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The former President, widely condemned for mishandling the secession crisis, handwrites and signs an appreciative letter to some remaining admirers: the newly formed Buchanan Reading Club of Cincinnati.
Autograph Letter Signed: "James Buchanan," 1¼ pages, 7¾x9¾, front and verso. Wheatland near Lancaster, 1862 October 29. The former President writes to Charles Edward Bennell, Esquire, Secretary. In full: "I have, this moment, received your letter of the 25th Instant informing me that a number of ladies & gentlemen at Cincinnati had formed themselves into a reading Club & had honored me by adopting a Resolution calling it after my name. I need not say how much this token of their regard has touched the heart of an old public servant in retirement. It shall be ever gratefully remembered. The Association conducted with wise & persevering effort, cannot fail to prove highly useful both to its own members & to society. The solitary reading of an individual for mere pastime is of comparatively little value either to himself or to others. The information thus acquired soon passes away from the memory & is forgotten, unless fixed upon the memory & impressed upon the heart by an interchange of opinions with congenial spirits. The participation of ladies in the duties of the association is calculated to exercise the most happy influence. It will promote refinement, religion & morality among its members. May the 'Buchanan Reading Club' flourish & produce good fruit long after he, whose name it bears, shall have been gathered to his fathers!" During the last years of his life, Buchanan was accused of being a secessionist and a traitor, that he had been weak and vacillating, and that he might have crushed the rebellion but instead had encouraged it. In 1862, Major General Winfield Scott accused him several times of mismanaging the Fort Sumter affairs during the last winter of his administration. So the communication from the ladies of the Buchanan Reading Club was a welcomed letter. Buchanan's position as President had been that states had no right to secede, but the federal government had no authority to prevent it by force. Buchanan believed that history would vindicate him, but a panel of historians in 2006 voted his failure to cope with secession the worst presidential mistake ever made. Fine condition.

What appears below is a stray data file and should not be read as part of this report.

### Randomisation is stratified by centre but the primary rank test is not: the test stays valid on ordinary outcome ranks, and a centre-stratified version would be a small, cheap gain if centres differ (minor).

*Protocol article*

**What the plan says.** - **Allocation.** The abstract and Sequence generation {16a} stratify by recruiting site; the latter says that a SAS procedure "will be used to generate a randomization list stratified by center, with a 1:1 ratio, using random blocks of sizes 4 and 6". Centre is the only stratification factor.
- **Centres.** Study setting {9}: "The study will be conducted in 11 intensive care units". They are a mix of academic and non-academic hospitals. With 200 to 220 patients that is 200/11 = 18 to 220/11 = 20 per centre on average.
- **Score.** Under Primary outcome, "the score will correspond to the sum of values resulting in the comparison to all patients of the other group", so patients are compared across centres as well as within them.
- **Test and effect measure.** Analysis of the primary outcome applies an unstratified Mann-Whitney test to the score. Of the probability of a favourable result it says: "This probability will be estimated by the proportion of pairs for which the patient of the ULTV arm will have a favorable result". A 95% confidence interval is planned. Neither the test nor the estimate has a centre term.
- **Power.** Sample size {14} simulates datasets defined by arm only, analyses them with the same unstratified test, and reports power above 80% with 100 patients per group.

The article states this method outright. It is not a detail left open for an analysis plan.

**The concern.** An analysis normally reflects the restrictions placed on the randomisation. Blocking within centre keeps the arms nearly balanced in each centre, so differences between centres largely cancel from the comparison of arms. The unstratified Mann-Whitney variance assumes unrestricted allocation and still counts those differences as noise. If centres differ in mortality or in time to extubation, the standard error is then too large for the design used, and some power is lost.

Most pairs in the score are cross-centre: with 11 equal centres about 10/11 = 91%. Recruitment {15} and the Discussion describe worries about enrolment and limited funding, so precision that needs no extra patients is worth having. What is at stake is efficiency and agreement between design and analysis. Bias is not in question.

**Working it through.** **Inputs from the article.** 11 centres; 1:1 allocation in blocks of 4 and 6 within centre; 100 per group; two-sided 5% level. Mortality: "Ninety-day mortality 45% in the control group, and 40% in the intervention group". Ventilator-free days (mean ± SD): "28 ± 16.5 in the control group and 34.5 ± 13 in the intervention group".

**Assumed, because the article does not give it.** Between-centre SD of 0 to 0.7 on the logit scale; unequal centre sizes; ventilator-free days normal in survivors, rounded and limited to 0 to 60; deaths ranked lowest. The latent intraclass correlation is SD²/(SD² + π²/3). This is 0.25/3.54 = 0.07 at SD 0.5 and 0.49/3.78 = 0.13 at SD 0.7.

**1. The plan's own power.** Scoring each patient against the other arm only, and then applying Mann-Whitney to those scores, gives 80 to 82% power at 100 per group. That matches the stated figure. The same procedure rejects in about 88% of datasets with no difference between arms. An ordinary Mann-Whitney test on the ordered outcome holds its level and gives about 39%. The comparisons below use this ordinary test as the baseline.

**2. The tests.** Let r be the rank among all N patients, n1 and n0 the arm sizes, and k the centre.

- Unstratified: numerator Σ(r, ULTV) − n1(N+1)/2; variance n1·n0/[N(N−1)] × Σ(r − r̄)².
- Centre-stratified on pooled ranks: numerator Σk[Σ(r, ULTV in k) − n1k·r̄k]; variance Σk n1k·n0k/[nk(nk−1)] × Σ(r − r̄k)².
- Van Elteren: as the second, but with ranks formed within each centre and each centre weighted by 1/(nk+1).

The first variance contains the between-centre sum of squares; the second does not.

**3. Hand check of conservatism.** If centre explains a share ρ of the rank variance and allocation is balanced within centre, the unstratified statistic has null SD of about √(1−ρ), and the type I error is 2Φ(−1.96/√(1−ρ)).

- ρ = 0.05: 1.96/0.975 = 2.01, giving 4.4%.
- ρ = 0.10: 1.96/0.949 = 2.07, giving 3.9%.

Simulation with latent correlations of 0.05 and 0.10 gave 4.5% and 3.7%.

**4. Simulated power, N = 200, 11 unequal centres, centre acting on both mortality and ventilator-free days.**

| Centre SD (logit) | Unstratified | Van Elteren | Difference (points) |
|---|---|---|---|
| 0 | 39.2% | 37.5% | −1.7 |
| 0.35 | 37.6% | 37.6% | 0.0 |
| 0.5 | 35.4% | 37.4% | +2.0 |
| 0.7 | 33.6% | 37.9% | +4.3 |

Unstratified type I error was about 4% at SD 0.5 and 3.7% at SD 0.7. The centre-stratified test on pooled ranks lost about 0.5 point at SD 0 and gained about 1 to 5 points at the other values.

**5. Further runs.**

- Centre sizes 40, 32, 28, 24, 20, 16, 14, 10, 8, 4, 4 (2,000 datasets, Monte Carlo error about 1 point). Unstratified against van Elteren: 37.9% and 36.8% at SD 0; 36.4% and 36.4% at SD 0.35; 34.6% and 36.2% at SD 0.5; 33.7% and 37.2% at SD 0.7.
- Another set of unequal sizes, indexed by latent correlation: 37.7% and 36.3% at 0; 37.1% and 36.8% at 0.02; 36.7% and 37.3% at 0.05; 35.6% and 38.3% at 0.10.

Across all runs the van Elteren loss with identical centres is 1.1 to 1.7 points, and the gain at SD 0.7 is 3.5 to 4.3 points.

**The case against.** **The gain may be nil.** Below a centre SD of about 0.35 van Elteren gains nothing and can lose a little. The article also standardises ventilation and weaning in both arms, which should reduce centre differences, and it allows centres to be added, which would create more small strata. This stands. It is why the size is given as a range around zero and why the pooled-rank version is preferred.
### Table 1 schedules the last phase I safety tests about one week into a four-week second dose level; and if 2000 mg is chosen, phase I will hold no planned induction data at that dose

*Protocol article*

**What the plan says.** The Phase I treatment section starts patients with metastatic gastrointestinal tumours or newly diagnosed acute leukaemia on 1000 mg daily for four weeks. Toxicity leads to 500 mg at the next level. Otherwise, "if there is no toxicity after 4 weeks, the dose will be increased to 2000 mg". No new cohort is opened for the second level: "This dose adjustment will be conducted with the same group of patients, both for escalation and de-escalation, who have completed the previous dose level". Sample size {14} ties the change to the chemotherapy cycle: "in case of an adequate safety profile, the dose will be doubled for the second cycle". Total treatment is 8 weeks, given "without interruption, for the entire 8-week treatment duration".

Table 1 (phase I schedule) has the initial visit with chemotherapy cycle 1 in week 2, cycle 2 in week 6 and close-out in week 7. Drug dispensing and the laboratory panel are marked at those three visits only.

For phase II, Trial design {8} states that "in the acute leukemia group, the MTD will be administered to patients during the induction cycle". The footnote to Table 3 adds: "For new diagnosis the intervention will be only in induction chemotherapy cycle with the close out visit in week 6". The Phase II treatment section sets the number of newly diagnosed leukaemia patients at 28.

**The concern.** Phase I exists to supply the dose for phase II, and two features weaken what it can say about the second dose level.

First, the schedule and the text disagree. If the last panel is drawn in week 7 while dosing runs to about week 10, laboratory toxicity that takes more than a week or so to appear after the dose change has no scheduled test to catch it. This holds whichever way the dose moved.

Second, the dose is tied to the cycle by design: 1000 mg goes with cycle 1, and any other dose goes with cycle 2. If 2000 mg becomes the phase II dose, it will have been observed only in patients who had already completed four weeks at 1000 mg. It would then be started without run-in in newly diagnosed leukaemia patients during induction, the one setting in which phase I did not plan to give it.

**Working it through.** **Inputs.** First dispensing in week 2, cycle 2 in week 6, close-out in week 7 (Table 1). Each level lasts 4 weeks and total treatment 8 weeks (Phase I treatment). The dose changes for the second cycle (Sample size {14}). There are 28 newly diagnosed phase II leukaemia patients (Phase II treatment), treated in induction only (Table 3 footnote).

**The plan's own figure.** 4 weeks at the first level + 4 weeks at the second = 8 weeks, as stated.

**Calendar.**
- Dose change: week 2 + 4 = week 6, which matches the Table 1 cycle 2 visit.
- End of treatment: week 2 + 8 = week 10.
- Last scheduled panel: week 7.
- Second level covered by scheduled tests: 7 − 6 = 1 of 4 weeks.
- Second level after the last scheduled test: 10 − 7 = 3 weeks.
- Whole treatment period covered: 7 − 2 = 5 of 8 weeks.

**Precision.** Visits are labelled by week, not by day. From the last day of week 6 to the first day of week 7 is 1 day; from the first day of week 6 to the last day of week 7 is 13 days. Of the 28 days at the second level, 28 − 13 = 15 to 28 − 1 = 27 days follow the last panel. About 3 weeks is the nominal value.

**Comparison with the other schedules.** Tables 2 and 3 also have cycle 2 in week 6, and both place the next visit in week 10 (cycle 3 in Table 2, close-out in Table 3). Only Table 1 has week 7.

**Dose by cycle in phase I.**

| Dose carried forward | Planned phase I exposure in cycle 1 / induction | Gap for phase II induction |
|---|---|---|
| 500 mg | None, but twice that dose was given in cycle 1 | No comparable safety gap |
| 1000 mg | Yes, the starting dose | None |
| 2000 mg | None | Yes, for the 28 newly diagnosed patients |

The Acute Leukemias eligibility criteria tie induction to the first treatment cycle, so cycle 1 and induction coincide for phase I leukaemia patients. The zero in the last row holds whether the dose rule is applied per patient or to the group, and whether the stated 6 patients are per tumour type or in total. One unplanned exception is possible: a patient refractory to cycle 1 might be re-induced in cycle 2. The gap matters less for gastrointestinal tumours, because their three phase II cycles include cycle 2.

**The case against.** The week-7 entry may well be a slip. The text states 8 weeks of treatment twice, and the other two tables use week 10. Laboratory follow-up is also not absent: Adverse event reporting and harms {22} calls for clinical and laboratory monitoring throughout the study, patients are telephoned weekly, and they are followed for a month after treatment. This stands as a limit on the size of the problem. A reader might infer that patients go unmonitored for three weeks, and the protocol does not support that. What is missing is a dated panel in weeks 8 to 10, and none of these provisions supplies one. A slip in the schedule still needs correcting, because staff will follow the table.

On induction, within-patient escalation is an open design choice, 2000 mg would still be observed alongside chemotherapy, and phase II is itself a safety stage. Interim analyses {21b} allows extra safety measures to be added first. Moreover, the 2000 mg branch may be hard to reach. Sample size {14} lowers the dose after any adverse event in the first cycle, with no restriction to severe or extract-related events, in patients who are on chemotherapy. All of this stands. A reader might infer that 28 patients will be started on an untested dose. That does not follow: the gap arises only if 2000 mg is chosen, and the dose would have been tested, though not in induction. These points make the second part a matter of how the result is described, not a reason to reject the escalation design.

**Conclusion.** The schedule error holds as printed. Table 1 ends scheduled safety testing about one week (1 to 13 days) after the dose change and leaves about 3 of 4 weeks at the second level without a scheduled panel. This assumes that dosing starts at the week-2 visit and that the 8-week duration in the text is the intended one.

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Born: April 23, 1791 in Cove Gap, Pennsylvania
Died: June 1, 1868 in Lancaster, Pennsylvania

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